José Gutiérrez Guerra

José Manuel Gutiérrez Guerra, known as "the last Oligarch,"[1] (5 September 1869, in Sucre, Bolivia – 3 February 1929, in Antofagasta, Chile) was a Bolivian economist and statesman who served as the 28th president of Bolivia from 1917 to 1920. He was the grandson of Pedro José Domingo de Guerra, acting president in 1879 and chief justice of the Supreme Court, who had died in office after he was forced to assume presidential responsibilities during the disastrous War of the Pacific.

José Gutiérrez Guerra
28th President of Bolivia
In office
15 August 1917 – 12 July 1920
Vice PresidentIsmael Vázquez
José Santos Quinteros
Preceded byIsmael Montes
Succeeded byBautista Saavedra
Minister of Finance
In office
4 December 1915 – 18 January 1916
PresidentIsmael Montes
Preceded byJulio Zamora
Succeeded byNéstor Cueto Vidaurre
Personal details
José Manuel Gutiérrez Guerra

(1869-09-05)5 September 1869
Sucre, Bolivia
Died3 February 1929(1929-02-03) (aged 59)
Antofagasta, Chile
Political partyLiberal
SpouseAgar Reyes Calvo
Parent(s)Lisímaco Gutiérrez
Andrea Guerra
RelativesPedro José Domingo de Guerra (grandfather)
EducationMerton College

Early life and family edit

The scion of two illustrious aristocratic families from Chuquisaca, which traced descent from Incan royalty and the first Spanish conquistadors who came into Peru, judges of the Audiencia of Charcas. On his mother's side, he was also related to Irish physician Francis Rynd and British statesman Lord Palmerston. He was sent to England at an early age to receive education. There, he studied under the Jesuits at Stonyhurst College, then St Bede's College,[2] and Merton College, Oxford, from where he graduated in 1890, aged 21.

He returned to Bolivia, where he worked in banking. An economist by training, he was hesitant to enter politics. As one contemporary put it, "He never sought political preferment."[3] In 1914, he was elected to Congress as deputy from La Paz.[3] His rise was meteoric, however, as he was tipped to succeed Ismael Montes as Liberal party candidate in the 1917 presidential elections.

Presidency edit

Gutierrez Guerra with his wife, daughter, and Atanasio de Urioste Velasco, one of his political allies.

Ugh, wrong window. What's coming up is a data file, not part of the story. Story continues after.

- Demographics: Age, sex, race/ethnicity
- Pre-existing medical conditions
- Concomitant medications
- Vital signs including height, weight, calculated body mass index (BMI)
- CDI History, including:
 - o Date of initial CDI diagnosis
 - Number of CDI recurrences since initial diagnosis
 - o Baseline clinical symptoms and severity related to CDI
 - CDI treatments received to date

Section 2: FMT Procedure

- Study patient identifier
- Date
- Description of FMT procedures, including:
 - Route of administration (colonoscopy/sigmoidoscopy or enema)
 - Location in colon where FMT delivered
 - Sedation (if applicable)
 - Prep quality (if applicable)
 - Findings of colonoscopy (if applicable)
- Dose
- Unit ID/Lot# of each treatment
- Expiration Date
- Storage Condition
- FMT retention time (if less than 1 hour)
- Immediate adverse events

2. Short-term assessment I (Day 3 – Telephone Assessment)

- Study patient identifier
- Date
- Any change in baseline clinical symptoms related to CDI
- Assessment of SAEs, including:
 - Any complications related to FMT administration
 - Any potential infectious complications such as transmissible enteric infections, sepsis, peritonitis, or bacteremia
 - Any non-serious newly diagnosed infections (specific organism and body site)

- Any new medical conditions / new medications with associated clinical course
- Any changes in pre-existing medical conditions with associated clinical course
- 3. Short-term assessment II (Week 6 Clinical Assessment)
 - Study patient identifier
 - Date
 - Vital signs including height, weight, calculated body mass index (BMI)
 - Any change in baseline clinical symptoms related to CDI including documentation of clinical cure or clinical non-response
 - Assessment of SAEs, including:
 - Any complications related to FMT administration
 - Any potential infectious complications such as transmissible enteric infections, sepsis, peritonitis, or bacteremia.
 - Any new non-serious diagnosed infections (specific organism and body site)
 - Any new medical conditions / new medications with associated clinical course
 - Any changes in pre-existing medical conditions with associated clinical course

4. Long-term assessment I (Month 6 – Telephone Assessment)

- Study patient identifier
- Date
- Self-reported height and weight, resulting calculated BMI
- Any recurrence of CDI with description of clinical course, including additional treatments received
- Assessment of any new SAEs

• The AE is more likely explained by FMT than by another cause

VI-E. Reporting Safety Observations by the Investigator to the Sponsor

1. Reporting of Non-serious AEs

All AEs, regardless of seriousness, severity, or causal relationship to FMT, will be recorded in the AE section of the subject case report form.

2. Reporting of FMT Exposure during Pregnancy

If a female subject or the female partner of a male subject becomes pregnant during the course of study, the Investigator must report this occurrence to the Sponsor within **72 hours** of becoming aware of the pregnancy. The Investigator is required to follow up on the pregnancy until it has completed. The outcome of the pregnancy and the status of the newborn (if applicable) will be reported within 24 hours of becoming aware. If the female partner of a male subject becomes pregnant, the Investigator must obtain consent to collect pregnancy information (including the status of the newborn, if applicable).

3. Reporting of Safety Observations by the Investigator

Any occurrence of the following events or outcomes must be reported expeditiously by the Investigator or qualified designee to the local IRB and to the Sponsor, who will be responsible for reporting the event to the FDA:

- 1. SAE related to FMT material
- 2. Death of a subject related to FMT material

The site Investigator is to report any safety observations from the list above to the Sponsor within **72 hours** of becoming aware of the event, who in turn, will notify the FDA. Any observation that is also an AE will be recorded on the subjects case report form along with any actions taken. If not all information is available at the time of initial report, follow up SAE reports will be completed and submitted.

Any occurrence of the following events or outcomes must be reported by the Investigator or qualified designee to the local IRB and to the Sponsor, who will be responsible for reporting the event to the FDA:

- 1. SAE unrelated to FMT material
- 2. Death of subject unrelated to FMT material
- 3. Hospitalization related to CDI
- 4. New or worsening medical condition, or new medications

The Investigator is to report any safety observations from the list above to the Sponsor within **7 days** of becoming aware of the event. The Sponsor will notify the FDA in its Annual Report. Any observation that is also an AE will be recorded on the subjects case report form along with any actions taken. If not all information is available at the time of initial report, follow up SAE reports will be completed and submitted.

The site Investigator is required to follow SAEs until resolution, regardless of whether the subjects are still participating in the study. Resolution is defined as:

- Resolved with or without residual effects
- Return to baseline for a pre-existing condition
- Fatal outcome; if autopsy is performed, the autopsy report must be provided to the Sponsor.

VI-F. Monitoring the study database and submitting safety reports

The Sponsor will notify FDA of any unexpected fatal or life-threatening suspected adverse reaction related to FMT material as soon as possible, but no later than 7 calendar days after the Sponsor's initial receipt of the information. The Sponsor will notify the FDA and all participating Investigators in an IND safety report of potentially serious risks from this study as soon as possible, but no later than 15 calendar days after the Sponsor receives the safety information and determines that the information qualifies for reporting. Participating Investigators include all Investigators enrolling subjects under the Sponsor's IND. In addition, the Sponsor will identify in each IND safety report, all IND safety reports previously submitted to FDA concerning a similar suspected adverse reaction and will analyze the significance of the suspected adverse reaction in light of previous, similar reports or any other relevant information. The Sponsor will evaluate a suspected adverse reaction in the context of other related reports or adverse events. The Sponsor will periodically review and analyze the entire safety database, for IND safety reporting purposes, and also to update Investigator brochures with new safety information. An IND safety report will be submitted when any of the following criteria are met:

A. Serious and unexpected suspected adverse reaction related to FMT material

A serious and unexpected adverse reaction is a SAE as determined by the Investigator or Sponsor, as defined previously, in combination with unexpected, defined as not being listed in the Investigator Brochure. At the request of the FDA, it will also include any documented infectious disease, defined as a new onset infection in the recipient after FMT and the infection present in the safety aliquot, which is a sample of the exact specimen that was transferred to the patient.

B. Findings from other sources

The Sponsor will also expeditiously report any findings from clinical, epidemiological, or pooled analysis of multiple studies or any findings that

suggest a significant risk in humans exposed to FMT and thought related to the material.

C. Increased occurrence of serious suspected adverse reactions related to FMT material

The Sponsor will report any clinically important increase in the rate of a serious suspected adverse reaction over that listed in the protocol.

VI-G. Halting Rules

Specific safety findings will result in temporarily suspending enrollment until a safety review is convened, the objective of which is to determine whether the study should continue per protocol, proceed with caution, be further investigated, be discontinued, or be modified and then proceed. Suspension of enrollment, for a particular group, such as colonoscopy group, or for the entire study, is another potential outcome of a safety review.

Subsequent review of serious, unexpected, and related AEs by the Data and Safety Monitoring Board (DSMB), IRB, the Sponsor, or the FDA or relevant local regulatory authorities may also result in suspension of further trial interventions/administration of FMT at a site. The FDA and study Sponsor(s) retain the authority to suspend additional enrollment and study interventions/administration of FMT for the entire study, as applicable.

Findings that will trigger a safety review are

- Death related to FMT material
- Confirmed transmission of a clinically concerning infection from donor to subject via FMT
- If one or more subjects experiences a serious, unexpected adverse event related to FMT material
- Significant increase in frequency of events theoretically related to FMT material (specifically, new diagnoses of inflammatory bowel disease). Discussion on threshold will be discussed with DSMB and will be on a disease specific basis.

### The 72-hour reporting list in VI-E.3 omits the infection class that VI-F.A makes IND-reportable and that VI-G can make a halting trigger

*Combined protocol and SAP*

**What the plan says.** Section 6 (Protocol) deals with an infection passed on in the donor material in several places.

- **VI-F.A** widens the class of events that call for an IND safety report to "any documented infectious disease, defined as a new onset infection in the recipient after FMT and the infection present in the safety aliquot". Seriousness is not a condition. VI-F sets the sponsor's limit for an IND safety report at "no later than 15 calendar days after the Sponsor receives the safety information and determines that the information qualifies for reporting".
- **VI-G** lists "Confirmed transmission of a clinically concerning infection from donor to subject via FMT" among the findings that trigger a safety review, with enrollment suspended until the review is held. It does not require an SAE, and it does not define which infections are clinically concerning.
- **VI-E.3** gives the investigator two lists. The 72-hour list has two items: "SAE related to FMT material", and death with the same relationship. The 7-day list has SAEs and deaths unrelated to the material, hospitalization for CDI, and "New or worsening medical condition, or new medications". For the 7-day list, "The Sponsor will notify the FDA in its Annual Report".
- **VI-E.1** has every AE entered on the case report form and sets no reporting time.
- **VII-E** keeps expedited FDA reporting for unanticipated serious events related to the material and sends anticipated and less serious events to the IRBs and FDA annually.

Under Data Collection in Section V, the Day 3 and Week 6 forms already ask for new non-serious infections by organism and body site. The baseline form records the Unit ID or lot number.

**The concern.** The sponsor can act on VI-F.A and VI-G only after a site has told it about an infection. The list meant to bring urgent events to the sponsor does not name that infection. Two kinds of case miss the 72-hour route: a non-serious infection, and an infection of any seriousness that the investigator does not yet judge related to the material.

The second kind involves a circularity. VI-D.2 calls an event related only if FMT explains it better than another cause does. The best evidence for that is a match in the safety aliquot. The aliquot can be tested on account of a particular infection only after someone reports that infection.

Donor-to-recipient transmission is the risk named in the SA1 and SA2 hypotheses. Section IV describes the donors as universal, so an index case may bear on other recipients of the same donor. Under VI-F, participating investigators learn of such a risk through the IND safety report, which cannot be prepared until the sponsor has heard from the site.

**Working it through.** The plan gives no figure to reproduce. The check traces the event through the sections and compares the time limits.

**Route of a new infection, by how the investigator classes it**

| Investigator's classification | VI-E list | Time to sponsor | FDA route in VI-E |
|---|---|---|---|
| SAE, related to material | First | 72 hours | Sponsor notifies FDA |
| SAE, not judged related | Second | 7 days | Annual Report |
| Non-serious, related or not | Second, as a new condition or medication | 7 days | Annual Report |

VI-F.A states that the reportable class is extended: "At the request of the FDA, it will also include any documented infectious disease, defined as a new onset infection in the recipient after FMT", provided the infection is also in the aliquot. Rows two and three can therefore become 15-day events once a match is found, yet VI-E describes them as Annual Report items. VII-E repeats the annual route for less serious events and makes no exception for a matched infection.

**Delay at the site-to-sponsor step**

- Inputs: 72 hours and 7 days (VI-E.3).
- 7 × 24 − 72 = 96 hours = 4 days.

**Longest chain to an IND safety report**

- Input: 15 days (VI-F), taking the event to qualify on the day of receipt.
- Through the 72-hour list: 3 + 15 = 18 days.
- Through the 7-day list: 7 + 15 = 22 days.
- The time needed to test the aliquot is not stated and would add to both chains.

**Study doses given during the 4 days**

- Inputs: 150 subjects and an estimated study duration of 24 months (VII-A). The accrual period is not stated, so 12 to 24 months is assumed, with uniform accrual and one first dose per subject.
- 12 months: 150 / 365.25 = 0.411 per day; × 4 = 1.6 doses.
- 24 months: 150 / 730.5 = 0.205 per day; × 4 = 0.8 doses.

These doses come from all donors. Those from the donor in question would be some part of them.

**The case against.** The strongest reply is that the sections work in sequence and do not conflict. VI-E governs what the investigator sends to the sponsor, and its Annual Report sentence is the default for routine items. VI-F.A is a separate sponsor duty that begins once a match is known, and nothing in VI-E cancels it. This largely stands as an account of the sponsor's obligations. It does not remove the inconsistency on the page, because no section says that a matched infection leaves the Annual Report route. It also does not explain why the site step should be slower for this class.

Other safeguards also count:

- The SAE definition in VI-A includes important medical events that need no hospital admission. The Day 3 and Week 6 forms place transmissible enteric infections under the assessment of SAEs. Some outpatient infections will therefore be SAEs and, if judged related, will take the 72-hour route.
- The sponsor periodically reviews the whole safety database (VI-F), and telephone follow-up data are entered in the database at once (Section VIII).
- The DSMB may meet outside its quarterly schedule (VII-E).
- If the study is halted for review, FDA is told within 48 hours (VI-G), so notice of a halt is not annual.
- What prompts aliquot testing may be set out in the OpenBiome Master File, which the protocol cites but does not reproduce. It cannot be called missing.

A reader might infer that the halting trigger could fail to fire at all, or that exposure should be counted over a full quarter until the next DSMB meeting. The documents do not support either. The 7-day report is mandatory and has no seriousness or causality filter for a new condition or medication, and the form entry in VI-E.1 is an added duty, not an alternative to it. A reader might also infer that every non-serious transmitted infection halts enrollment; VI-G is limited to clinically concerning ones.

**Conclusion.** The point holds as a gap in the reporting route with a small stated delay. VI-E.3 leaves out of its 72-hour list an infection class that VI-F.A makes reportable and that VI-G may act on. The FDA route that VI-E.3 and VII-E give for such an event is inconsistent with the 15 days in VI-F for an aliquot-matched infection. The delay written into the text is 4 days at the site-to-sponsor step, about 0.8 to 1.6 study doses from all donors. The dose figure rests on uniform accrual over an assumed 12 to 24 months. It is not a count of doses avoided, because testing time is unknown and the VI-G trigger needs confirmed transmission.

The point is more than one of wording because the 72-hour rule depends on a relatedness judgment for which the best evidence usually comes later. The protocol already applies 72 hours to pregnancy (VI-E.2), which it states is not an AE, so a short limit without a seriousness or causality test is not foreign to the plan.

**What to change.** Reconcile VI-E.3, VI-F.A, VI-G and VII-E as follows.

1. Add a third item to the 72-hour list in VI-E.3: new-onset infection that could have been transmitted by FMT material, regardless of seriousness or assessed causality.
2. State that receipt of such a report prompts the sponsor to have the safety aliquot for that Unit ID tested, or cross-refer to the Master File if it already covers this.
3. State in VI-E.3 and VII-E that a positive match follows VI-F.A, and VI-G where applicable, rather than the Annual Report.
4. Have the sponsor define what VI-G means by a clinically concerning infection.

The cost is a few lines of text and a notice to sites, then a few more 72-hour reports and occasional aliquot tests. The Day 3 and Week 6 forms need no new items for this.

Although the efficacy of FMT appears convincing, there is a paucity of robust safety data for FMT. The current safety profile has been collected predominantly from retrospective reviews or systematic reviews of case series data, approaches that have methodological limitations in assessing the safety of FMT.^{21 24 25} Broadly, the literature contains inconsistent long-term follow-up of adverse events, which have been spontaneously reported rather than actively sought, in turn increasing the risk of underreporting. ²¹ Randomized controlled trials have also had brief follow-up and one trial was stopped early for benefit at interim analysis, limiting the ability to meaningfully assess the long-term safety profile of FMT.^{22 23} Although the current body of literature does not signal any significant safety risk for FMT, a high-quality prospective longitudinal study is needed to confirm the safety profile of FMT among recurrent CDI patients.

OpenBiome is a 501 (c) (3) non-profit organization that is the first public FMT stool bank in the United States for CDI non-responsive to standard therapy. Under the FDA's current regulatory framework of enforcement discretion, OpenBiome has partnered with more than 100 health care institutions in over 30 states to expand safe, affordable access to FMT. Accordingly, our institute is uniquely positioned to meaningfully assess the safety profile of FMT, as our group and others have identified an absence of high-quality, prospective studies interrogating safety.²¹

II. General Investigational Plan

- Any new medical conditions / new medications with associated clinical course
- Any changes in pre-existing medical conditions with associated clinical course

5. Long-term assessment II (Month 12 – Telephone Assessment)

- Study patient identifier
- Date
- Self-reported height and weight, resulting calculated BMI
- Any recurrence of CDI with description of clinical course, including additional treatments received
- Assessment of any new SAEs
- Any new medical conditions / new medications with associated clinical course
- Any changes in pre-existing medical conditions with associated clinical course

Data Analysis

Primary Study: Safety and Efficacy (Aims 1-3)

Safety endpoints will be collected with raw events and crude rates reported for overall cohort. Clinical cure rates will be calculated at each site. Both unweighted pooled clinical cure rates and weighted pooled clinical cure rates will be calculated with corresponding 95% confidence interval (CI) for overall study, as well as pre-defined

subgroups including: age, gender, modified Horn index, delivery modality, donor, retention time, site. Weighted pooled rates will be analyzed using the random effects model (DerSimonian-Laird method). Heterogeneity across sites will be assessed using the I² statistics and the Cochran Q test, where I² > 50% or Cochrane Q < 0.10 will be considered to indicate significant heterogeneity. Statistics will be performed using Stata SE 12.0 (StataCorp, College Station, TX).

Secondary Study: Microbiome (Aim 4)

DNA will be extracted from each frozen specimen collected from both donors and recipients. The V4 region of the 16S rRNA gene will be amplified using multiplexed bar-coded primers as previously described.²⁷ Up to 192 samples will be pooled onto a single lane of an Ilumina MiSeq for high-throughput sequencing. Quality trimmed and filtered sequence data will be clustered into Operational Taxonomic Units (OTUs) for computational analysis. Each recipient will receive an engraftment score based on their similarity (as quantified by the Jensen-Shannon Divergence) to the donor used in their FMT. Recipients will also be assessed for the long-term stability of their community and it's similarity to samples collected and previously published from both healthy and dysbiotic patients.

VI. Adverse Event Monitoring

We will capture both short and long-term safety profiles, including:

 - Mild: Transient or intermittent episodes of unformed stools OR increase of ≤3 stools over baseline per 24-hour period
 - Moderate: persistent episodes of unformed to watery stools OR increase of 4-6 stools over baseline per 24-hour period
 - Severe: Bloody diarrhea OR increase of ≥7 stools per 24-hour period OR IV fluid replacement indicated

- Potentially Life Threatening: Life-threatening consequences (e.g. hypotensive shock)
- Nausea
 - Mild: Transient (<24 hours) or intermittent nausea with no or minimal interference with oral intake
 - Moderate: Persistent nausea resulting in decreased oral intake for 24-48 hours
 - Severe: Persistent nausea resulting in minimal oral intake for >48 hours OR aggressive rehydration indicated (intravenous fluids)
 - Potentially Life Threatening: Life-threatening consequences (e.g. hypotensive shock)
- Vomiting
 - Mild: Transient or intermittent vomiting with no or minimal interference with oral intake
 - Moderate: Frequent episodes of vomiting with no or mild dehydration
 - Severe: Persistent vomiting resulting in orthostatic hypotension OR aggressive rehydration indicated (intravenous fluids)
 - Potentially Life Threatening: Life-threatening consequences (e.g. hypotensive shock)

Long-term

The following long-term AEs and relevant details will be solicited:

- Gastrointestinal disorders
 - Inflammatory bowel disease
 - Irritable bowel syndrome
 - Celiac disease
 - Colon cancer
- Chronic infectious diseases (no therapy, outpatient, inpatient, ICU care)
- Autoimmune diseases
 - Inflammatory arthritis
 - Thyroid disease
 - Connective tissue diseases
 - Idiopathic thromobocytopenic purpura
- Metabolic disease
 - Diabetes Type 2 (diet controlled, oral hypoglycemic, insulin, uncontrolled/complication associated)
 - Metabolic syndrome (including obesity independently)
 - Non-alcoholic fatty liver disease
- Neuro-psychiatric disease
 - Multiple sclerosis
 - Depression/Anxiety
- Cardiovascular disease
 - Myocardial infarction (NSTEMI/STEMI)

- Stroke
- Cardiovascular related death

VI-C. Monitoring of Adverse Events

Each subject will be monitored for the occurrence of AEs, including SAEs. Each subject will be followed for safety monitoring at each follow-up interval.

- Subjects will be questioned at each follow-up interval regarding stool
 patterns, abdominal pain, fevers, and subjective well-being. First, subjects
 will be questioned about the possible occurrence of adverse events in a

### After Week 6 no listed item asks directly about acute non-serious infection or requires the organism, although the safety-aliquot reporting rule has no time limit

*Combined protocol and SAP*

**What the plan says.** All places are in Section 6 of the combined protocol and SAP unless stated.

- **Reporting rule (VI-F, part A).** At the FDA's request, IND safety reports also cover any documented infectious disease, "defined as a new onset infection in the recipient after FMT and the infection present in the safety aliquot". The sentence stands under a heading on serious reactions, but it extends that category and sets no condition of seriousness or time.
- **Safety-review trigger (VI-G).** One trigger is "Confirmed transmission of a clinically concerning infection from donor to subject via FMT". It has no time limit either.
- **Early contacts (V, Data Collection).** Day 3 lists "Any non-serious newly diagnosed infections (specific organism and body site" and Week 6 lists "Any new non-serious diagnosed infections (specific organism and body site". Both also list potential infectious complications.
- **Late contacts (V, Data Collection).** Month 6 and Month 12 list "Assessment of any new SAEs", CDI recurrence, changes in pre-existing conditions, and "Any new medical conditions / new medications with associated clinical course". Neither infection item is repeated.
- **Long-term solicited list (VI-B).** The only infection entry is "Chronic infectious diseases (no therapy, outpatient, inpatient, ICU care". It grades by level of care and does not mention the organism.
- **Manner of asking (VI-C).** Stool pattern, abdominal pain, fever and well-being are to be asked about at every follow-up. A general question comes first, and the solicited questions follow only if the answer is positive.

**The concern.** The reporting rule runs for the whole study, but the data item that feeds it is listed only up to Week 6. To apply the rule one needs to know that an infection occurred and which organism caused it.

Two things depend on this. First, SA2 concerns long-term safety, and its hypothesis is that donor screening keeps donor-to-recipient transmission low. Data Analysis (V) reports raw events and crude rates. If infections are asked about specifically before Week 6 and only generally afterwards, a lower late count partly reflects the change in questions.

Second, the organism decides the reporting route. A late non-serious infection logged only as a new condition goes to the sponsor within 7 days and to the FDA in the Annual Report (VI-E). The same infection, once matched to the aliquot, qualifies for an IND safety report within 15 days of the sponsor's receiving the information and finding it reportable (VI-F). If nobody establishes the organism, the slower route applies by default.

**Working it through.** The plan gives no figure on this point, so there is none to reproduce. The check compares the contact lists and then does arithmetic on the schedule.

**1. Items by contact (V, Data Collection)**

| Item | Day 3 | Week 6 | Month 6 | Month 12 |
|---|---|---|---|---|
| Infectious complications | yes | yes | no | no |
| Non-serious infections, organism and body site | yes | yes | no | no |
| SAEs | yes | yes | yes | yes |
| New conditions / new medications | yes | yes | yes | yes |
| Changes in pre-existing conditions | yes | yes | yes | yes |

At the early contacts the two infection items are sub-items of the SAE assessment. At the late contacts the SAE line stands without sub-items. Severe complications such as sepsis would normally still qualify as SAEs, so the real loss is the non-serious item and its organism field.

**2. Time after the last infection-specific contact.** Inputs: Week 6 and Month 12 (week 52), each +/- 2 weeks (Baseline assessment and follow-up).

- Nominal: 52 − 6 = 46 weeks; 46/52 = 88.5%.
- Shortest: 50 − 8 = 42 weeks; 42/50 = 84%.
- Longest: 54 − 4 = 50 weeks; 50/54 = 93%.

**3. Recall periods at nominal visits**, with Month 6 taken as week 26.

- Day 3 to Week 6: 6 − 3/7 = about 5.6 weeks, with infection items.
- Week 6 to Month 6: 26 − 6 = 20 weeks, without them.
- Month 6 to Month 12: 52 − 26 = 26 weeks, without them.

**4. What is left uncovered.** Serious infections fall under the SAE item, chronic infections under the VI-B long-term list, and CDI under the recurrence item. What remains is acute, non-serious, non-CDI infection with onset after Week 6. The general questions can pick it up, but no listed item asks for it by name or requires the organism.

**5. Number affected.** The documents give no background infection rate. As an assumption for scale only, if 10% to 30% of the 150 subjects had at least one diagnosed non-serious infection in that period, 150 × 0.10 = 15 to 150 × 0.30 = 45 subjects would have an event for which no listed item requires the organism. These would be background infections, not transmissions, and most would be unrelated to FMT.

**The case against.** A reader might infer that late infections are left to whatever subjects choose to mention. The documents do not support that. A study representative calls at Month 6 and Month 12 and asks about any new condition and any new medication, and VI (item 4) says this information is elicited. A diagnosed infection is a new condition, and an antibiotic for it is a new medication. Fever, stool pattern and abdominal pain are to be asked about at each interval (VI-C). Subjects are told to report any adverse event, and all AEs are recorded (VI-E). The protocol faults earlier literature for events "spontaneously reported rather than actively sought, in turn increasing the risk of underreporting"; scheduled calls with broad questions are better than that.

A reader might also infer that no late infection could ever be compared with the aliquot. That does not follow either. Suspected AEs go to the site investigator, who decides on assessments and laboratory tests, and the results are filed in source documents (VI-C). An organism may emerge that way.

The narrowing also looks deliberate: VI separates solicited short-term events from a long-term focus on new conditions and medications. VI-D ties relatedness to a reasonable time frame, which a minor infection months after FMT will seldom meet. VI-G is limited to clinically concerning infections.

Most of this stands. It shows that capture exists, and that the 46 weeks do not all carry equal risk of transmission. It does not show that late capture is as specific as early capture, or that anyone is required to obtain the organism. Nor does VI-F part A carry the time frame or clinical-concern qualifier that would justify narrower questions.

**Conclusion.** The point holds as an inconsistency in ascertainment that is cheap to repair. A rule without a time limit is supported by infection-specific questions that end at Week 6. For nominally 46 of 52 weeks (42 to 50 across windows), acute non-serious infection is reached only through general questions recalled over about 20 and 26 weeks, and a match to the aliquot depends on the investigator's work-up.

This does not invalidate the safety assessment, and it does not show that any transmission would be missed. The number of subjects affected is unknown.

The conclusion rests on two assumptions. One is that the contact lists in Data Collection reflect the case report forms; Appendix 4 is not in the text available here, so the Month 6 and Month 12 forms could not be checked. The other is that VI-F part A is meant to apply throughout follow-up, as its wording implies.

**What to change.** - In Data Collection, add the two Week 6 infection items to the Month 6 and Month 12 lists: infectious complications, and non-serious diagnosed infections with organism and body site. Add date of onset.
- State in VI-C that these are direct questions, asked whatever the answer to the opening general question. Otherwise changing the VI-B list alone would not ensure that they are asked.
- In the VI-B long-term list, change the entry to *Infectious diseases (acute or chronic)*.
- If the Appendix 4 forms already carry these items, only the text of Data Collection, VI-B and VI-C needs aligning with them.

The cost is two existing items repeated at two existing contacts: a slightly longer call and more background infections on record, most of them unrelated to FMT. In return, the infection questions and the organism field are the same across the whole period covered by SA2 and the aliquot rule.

Having won at the polls, he took office but faced severe problems stemming from worsening economic conditions and mounting opposition from the recently formed Republican party. The 1917 assassination (never fully explained) of the founder of that party and former president, José Manuel Pando, further undermined Gutiérrez's popularity. He failed to act decisively from the point of view of his opponents, despite his call on Congress to launch an official investigation into the alleged excesses and misdeeds of his predecessor and political chief, Ismael Montes. Twenty-plus years of unbroken Liberal control of the government (the longest by one party in the history of Bolivia) had fatigued most Bolivians and turned them against the ruling elites and Gutiérrez became known as 'the last Oligarch.'

During his government, several works were undertaken. These included oil exploitation in Chuquisaca, Santa Cruz and Tarija—deposits given in concession to the American company Richmond Levering. The Beni drinking water service was inaugurated and the contract for the construction of the sewage systems for the cities of La Paz and Cochabamba was signed. The Escuela Nacional de Bolívar de Oruro and Florida de Santa Cruz de la Sierra were built, as well as the Military Aviation School was founded of Alto de La Paz in 1920 and the Mineralogical Museum of Oruro was inaugurated.

Gutiérrez lost significant support from Bolivia's elite after fining Simón I. Patiño for the smuggling of 10,000 cans of alcohol from Peru, which caused economic damage to the state.[4] He was deposed in the 1920 coup d'état which, with military help, brought to power the opposition Republican party under the leadership of Bautista Saavedra. Gutierrez-Guerra sought refuge in the United States legation at La Paz and went on to take a banking position at New York-based Chase National.[5] He lived the rest of his days in exile, dying in Antofagasta, Chile in 1929.

References edit

  1. ^ Urioste, Ovidio (1951). Mi historia anecdotica de Bolivia (in Spanish). Imprenso en Artes Foto-Gráficas América. p. 192.
  2. ^ Gregory, Lawrence R. (2014). A History of St Bede's College A Commercial Dream. Vol. 1. Manchester: Salford Diocesan Archives.
  3. ^ a b Reid, William Alfred (1919). Bolivia, the Heart of a Continent: A Few Facts about the Country and Its Activities. Vol. 1. Washington, D.C.: Bolivian Legation. p. 2.
  4. ^ Cespedes, Augusto (1 May 1957). "El dictador suicida (40 años de historia de Bolivia)". Hispanic American Historical Review. 37 (2): 259. doi:10.1215/00182168-37.2.259b.
  5. ^ Pike, Fredrick B. (1977). The United States and the Andean Republics: Peru, Bolivia, and Ecuador. Vol. 1. Cambridge: Harvard University Press. p. 171.

Sources edit

  • Parker, William Belmont, Bolivians of to-day, pp. 141–144 Hispanic Society of America (2nd ed., 1922) (full text)
  • Benavides, Julio M., José Gutiérrez Guerra en nuestra historia económica (1975)
  • Urioste, Ovidio Mi historia anecdótica de Bolivia (1951)
  • Arce, Caludio (28 July 2013). "Un presidente boliviano sepultado en Antofagasta". El Día. Retrieved 30 July 2013.